The original exploit that he created incorporated what he called a "KVA Shadow mitigation bypass." Those with good memory may recall that KVA Shadow is the official name, Microsoft's official name for the patch for Meltdown. But another researcher pointed out that there was a way to bypass the need for the system call hook that was causing the trouble in the first place. So Sean updated the exploit, which has now been posted to GitHub and incorporated into the updated Metasploit framework which now changes the way this attack occurs so that a Meltdown bypass is no longer needed. This raises the early BlueKeep patch to now a fully weaponized state. It is 100% reliable and no longer triggers BSODs.

So, and I have a link in the show notes for anyone who is interested. There's also a lot of discussion on the various developer forums about this. So essentially in the course of one week, after we saw that this was being used and crashing these kernels, that's been fixed. We now have a 100% reliable non-BSOD-triggering BlueKeep exploit. So if systems were crashing as a result of the implementation of the first exploitation, they will no longer.

And Marcus Hutchins, again, MalwareTech, the guy who, as we know, famously stopped the WannaCry Internet worm in its tracks by registering that bizarre domain name when he noticed from reverse engineering of the worm that it was pinging that DNS, making a query for the DNS, he's weighed in on the issue of a BlueKeep-based worm. He posted the following tweet thread last Friday, which I'm going to share in its entirety since he raises a number of very good points and because he obviously knows what he's talking about.

So his first tweet said: "When the news broke about BlueKeep exploitation in the wild, most of the reactions were basically, 'It's not a worm, so it doesn't matter.'" He said: "I decided I'd do a thread on why that's wrong, and why a worm isn't even a worst-case scenario."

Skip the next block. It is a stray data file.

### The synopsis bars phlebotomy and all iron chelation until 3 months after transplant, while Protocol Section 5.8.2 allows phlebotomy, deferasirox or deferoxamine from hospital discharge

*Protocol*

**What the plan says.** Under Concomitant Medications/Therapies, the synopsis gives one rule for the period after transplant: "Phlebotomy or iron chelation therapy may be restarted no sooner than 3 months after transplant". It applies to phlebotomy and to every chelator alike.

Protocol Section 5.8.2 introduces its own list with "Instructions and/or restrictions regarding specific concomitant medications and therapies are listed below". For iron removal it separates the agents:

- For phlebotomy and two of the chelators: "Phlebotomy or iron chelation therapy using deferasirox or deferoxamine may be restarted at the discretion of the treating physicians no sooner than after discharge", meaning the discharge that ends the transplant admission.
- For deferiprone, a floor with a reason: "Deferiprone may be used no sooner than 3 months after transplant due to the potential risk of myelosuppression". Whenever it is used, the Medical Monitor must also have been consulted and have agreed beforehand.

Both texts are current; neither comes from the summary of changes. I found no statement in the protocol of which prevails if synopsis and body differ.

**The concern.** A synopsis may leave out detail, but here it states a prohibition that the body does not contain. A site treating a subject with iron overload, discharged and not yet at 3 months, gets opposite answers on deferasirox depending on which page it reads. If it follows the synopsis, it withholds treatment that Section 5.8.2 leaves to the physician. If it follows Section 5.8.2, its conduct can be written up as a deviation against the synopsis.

So he then generated a thread of tweets which read: "There are two main purposes of a worm." And he has in parens, "(self propagation). First, dealing with cases when there are too many vulnerable systems to infect reliably with just scanning alone; and, two, dealing with a large disparity between the number of external- and internal-facing vulnerable systems." He says: "The WannaCry worm served both these purposes. Firstly, there were just too many vulnerable systems to infect by scanning servers." In other words, yes, it was a target-rich environment. It was too rich.

"Secondly," he says, "if a network had SMB" - you know, Server Message Blocks, Windows file sharing - "exposed, then the chances that every single device on that internal network was vulnerable were very high." In other words, if the worm got a foothold on an exposed border server, it could pivot to the LAN and scan internally in order to find probably all the internal systems, which was really what made this thing so destructive is WannaCry penetrated networks.

Then Marcus says: "BlueKeep is different. Not only is the number of externally facing vulnerable machines low enough to infect with a couple of servers, but also RDP is only enabled by default on Windows Server operating systems. Because Windows clients don't expose RDP by default, unlike SMB, a BlueKeep worm wouldn't be able to pivot to systems within a network like WannaCry did. Furthermore, I'd guess it's fairly likely that, if one of the network's RDP servers is exposed to the Internet, they all are.

"For all these reasons, a BlueKeep worm would not be hugely effective and not at all like WannaCry. They might infect marginally, not exponentially, more systems; but the downsides are huge. A worm would not only attract a lot of attention, but be technically challenging due to the limitations of BlueKeep. The exploit" - and he's writing this on Friday before this got fixed. "The exploit is both unstable and non-generic." He says, parens: "(The attacker would need to somehow fingerprint the OS and exploit accordingly)."

He says: "Building a worm in a way that doesn't just repeatedly crash every BlueKeep vulnerable system would be challenging." And of course we know that's been fixed now. He says: "And by no means worth the reward." He says: "I'm not really worried about a worm. What I'm worried about is something that could already be happening. Most BlueKeep vulnerable devices are servers. Generally speaking, Windows servers have the ability to control devices on the network. Either they're domain admin, have network management tools installed, or share the same local admin credentials with the rest of the network. By compromising a network server, it's almost always extremely easy to use automated tooling to pivot internally." He says: "Example, have the server drop ransomware to every system on the network."